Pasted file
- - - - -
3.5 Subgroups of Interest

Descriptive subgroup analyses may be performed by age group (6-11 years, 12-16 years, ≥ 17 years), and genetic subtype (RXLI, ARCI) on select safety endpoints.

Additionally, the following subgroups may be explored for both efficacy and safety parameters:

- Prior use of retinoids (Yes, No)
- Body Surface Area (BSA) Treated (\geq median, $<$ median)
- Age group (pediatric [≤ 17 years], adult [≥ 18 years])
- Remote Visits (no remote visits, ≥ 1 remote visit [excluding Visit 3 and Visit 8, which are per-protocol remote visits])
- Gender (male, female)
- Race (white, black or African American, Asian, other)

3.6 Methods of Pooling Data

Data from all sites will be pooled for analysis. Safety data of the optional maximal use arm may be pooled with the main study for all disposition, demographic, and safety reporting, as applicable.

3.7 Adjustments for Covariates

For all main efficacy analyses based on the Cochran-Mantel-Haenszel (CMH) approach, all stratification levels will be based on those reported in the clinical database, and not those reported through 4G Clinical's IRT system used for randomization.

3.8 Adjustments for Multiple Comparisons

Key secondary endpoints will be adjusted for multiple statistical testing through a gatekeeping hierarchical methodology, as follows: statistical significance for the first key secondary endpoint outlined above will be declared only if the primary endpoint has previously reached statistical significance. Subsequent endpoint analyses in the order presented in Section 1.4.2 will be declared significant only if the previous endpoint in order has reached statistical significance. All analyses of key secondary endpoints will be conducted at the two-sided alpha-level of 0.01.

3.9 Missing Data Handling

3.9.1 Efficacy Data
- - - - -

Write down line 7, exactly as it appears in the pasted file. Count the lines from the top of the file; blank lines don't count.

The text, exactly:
- Remote Visits (no remote visits, ≥ 1 remote visit [excluding Visit 3 and Visit 8, which are per-protocol remote visits])